You probably saw the pictures of a huge statue being lifted out of the mud in Cairo earlier this week. It was all very exciting for the team of Egyptian-German archaeologists who found it. Not only did they get to use a crane, they also thought it was a massive statue of Ramses II (aka Ramses the Great).
To be fair, the odds were stacked in their assumptive favour. The discovery was made near the ruins of Ramses II’s temple in the ancient city of Heliopolis, located in the eastern part of modern-day Cairo. And the size of the statue – with an estimated height of some 9 meters (26 feet) and a weight of seven tons – is typical of the Ramses II era.
Plus, as anyone who has been on a dig will know, archaeologists are excitable creatures and that in the heat of the moment it’s very hard not to speculate about what you’ve just found, safe in the knowledge that later on, close and detailed study in the lab will reveal whether or not you were right.
In this case, it was only when the archaeologists got the statue clear of the muddy water that they found hieroglyphs on the statue’s back-pillar that showed that it was of Psamtek I – a little known pharaoh from the 26th dynasty who ruled Egypt for five decades about 2,500 years ago, between 664 and 610 BC.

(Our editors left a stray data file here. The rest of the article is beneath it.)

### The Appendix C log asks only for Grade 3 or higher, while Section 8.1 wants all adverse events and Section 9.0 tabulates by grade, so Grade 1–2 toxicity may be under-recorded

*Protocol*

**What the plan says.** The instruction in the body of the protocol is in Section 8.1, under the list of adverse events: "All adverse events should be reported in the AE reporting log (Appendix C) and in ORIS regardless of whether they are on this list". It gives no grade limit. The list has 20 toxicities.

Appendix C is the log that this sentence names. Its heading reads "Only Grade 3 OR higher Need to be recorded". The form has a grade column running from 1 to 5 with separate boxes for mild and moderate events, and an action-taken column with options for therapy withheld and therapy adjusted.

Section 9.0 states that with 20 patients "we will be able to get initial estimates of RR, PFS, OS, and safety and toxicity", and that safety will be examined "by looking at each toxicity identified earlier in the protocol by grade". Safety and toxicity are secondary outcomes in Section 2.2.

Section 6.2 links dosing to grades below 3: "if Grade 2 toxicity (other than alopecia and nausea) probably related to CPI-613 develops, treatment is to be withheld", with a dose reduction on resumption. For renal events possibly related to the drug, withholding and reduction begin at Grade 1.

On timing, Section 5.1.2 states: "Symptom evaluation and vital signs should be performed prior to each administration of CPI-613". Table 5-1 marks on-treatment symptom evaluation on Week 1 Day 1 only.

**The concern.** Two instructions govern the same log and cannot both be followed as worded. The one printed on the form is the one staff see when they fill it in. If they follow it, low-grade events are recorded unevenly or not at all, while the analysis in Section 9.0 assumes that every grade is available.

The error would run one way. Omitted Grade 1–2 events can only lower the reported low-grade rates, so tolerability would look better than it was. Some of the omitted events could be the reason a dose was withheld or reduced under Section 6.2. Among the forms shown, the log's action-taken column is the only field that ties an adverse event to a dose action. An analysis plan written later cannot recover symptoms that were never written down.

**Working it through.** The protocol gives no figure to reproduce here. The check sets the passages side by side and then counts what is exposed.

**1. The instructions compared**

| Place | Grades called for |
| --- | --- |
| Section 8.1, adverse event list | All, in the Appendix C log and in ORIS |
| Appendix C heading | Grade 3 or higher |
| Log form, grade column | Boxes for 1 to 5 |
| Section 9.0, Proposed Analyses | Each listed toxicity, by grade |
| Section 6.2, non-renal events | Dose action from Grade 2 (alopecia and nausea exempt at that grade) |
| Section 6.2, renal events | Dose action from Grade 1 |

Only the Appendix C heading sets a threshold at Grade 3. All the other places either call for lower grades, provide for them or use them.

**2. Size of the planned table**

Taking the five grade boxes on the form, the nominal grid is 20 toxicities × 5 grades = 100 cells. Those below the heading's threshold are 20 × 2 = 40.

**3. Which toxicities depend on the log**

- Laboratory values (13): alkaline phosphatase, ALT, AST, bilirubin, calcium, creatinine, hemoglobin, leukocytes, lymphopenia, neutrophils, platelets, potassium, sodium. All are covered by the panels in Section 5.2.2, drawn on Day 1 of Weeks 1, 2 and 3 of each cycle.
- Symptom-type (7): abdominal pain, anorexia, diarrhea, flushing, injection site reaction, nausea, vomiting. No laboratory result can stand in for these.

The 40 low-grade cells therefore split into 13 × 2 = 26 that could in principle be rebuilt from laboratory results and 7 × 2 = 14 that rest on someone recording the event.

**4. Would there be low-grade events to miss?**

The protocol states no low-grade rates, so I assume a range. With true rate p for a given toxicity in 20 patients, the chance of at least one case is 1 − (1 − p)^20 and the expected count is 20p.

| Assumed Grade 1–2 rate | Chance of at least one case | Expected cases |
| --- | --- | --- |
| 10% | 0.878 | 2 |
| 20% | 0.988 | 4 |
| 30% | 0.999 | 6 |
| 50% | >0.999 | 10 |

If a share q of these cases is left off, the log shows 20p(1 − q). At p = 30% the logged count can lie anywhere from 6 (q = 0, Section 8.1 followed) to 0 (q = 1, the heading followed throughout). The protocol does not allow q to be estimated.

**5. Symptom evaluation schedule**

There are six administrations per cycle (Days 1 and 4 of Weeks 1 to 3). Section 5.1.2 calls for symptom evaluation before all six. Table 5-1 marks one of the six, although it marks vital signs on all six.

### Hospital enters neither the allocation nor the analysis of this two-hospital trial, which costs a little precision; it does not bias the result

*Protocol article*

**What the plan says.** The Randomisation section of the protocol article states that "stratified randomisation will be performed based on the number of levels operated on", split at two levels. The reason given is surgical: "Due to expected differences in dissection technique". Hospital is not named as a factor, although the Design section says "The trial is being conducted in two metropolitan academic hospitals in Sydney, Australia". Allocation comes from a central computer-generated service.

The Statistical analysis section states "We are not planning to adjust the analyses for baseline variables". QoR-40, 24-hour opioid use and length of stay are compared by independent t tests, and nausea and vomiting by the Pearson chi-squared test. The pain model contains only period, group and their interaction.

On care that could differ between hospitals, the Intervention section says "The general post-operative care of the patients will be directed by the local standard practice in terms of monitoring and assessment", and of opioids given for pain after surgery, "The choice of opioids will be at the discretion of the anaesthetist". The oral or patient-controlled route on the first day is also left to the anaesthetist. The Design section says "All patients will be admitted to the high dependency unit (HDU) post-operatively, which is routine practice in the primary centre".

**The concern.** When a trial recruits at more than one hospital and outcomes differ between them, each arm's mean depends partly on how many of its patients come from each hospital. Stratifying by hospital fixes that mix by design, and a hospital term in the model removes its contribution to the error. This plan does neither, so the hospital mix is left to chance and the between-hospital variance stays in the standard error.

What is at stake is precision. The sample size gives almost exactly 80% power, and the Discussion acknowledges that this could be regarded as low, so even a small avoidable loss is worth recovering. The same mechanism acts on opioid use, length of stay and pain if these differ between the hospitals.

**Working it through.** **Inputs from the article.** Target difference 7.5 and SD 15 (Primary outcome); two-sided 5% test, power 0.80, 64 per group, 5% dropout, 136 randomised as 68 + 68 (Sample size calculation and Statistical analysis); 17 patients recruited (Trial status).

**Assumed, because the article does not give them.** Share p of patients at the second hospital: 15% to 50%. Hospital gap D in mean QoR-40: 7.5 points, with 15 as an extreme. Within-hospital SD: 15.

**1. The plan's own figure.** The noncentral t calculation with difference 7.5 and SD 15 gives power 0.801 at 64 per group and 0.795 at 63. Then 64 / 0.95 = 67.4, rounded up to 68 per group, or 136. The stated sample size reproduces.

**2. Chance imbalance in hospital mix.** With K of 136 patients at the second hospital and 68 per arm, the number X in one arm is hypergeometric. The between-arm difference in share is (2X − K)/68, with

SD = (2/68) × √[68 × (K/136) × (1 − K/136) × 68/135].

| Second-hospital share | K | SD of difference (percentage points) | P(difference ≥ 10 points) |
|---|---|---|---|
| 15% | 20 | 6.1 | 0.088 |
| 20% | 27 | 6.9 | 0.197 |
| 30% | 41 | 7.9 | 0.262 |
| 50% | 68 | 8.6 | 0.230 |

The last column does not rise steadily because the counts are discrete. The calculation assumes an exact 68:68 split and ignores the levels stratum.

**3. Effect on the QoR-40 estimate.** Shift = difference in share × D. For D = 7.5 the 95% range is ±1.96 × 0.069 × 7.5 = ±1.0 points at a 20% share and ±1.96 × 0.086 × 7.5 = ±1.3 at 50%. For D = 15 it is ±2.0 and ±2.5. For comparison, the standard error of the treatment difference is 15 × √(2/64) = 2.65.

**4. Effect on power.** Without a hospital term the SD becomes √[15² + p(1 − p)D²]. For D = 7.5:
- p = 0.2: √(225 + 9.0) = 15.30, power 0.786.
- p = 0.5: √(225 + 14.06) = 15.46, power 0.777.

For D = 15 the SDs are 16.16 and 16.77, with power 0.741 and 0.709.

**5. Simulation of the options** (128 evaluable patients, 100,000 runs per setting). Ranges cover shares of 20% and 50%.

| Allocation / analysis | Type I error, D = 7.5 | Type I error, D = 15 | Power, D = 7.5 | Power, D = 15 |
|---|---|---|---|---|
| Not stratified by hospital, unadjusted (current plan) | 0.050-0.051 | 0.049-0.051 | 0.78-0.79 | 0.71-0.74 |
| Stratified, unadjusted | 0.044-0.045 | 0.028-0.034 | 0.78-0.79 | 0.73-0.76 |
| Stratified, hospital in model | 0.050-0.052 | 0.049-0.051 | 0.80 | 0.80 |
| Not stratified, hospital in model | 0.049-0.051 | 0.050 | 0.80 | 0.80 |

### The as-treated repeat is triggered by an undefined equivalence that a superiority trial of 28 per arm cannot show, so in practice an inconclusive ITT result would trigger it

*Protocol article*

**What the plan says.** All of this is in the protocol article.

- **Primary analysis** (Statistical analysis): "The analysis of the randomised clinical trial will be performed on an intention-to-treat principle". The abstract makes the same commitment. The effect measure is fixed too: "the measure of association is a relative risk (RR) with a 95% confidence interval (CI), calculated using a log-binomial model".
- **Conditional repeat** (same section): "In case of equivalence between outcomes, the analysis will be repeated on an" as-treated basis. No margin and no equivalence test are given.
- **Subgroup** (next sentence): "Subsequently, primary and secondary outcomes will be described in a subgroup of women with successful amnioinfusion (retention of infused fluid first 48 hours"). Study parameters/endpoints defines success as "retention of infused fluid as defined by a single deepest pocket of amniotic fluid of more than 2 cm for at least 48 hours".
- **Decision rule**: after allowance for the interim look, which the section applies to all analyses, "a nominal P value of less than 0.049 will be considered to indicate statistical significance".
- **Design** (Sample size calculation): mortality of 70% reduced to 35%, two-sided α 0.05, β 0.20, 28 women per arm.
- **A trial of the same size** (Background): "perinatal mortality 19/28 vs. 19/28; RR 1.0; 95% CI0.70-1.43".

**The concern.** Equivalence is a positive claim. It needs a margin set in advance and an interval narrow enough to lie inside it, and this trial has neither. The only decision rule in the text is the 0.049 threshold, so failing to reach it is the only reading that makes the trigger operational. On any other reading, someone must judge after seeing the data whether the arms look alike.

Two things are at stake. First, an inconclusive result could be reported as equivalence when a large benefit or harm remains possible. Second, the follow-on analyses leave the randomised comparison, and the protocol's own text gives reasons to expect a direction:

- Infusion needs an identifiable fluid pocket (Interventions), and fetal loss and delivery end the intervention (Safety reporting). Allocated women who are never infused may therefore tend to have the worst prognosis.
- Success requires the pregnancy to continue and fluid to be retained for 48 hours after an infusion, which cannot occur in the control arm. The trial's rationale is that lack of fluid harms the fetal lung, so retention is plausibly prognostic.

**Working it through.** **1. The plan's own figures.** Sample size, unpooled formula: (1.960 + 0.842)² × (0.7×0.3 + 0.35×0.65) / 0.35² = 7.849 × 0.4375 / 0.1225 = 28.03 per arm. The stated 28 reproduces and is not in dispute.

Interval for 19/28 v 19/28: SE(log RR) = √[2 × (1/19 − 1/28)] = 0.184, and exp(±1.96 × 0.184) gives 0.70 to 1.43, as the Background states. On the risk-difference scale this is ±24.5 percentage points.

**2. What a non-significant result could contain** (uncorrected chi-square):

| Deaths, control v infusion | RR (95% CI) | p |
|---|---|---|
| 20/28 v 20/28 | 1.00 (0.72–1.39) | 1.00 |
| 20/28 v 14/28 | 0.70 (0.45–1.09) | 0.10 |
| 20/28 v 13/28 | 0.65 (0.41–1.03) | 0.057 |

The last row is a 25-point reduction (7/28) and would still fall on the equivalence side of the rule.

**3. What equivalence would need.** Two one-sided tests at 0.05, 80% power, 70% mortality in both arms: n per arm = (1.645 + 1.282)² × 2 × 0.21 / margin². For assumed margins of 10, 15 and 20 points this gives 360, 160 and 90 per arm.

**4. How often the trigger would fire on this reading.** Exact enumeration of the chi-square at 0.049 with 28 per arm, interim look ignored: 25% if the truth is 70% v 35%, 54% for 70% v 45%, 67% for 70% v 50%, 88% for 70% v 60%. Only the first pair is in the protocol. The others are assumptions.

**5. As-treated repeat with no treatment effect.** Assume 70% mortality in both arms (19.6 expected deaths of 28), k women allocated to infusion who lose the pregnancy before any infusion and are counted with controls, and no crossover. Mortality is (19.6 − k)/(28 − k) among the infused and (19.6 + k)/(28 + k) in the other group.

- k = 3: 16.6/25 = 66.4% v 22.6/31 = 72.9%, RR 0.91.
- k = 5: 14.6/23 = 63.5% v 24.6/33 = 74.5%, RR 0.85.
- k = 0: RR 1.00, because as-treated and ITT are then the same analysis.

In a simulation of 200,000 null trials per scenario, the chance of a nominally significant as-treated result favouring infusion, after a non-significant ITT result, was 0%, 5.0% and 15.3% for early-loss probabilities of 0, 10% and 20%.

He eliminated local rulers in Lower Egypt in his first seven years, and ended the authority of the Napatan kings at Thebes pretty much reunifying Egypt. To begin with, he seems to have governed on behalf of Assyrian kings, but as their power collapsed, Psamtek became the de facto independent ruler.
In short, he’s credited for bringing stability to Egypt after years of turmoil, some 600 years after Ramses II was on the throne. So yep, Psamtek is one pharoah we’re pleased to have been made more aware of.
Unsurprisingly, Khaled el-Anani (the man tasked with facing up to the press) remained cautious, saying “we will not be 100 percent certain that it is of Psamtek I, but give us days, weeks or months and we will be certain”.
In the meantime, Moamen Othman, chief of restoration at the museum in Giza where the statue will eventually be housed, said the challenge is now to prepare the statue for a new life in the limelight. The dry air and bright lights of a museum are a completely different environment to the mud and water it has been submerged in for the last three millennia. In order for it not to degrade, the statue must be stabilised, treated and conserved – the archaeological equivalent of first aid.
“It’s important that we study the process of environmental adjustment for the statue. It will take three months to do” he said. Now there’s an archaeologist with more patience than most.
DigVentures crowdfunds archaeological projects that everyone can be part of, in the UK and overseas. With help from people all over the world, we investigate the past and publish our discoveries online for free. Become a DigVentures Subscriber and be part of great archaeology - all year round!Subscribe